Stents and surgery for advanced gallbladder cancer
This page tells you about surgery for advanced gallbladder cancer.
Surgery and stents for advanced gallbladder cancer
If you get jaundice, your doctor will suggest putting in a tube, called a stent, to stop the build up of bile that is causing your symptoms. This is generally a simple procedure that can be done with either a local anaesthetic or a sedative. In some situations, a blockage in the digestive system may also be relieved with a stent.
If the simpler procedures do not work for any reason, your doctor may suggest surgery to bypass the blockage and so relieve jaundice. Or you may need an operation to bypass a blockage in your digestive system caused by your cancer. These are both quite major operations.
If you are considering whether to have major surgery, you may want to talk this over with your close family and friends, as well as your doctor and nurse. No one can say how much you will benefit from the operation. But you may make a good recovery and feel better for longer with surgery.
Side effects from having a stent
The commonest side effect is soreness at the site where the needle went in. This should only last a day or two. Another possible side effect is infection. You may need to take antibiotics for a few days after your stent goes in to try to prevent infection.
You can view and print the quick guides for all the pages in the treating gallbladder cancer section.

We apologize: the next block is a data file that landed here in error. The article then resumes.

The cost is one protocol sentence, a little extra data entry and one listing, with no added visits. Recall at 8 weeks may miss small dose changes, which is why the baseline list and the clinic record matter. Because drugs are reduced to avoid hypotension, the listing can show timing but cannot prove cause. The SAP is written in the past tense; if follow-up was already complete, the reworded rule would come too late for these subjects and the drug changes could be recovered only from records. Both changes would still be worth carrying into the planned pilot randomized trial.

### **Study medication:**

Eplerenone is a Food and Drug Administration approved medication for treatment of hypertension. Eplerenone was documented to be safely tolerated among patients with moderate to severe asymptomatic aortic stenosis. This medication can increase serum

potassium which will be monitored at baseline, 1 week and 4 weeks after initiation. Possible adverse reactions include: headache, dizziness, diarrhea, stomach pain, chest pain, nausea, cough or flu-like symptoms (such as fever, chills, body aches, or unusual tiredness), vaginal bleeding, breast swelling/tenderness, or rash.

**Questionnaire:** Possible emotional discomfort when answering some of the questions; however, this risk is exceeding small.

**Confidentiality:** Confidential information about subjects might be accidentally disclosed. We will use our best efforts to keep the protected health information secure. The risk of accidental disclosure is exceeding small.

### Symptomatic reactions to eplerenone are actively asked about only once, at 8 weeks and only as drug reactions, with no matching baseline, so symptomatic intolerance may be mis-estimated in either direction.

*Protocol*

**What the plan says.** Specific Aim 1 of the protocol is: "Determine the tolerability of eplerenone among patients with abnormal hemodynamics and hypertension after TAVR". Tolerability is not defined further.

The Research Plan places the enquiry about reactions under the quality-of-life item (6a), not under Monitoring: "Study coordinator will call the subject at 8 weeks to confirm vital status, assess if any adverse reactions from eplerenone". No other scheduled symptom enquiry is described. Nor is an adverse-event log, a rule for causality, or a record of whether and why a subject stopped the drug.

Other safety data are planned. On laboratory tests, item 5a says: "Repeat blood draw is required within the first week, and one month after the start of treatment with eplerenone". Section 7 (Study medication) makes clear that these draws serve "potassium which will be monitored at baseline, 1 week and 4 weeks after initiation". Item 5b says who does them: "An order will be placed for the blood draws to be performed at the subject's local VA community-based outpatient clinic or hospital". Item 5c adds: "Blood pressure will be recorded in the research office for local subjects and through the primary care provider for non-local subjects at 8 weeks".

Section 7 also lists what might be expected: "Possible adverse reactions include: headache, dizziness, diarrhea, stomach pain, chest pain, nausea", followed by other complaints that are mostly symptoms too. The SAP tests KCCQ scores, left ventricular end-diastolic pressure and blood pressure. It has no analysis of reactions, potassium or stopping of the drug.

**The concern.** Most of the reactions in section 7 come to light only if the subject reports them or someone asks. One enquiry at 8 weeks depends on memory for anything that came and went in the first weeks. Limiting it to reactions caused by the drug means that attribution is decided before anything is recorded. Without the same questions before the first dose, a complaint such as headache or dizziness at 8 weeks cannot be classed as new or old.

Advanced gallbladder cancer can block bile from going into the bowel from the bile ducts and gallbladder. This causes jaundice - a build up of bile in the blood and other body tissues. It causes symptoms such as
- Yellowing of the eyes and skin
- Feeling or being sick
- Darkened urine
- Lethargy and tiredness
Your doctor will suggest putting a tube called a stent into the bile ducts to allow bile to flow into the bowel again. This is generally a simple procedure that you can have done with either a local anaesthetic or a sedative.
Sometimes, stents can also relieve blockages in the digestive system caused by gallbladder cancer. Your surgeon may be able to put the stent in endoscopically if it is near to your stomach or in the first part of your small bowel (the duodenum).
Sometimes a stent is not possible or doesn't work for some reason. In this case, your doctor may suggest surgery to bypass the blockage in your bile duct or digestive system and relieve the jaundice. This is quite a major operation.
If you are considering whether to have this type of major surgery, you may want to talk it over with your close family and friends. You can also talk to your doctor and nurses. No one can say exactly how much the operation will help you. It is likely to be quite a big operation just when you are feeling very low. But you may make a good recovery and feel better for longer if you do have the surgery.
There is more about these operations on the which surgery for gallbladder cancer page.
Instead of surgery, drug treatment can sometimes temporarily relieve a blockage in your digestive system.
A stent is a small tube that goes inside the bile duct or bowel to keep it open. Stents used to be made of plastic, but more often now they are made of an expandable wire mesh. The mesh may be open or covered with silicone. The newer stents are less likely to block, and if they do they can be unblocked or replaced more easily. A stent allows bile to drain into the small bowel and so relieves all the symptoms of jaundice. There are two ways of having a stent put in
- With an endoscope (endoscopically)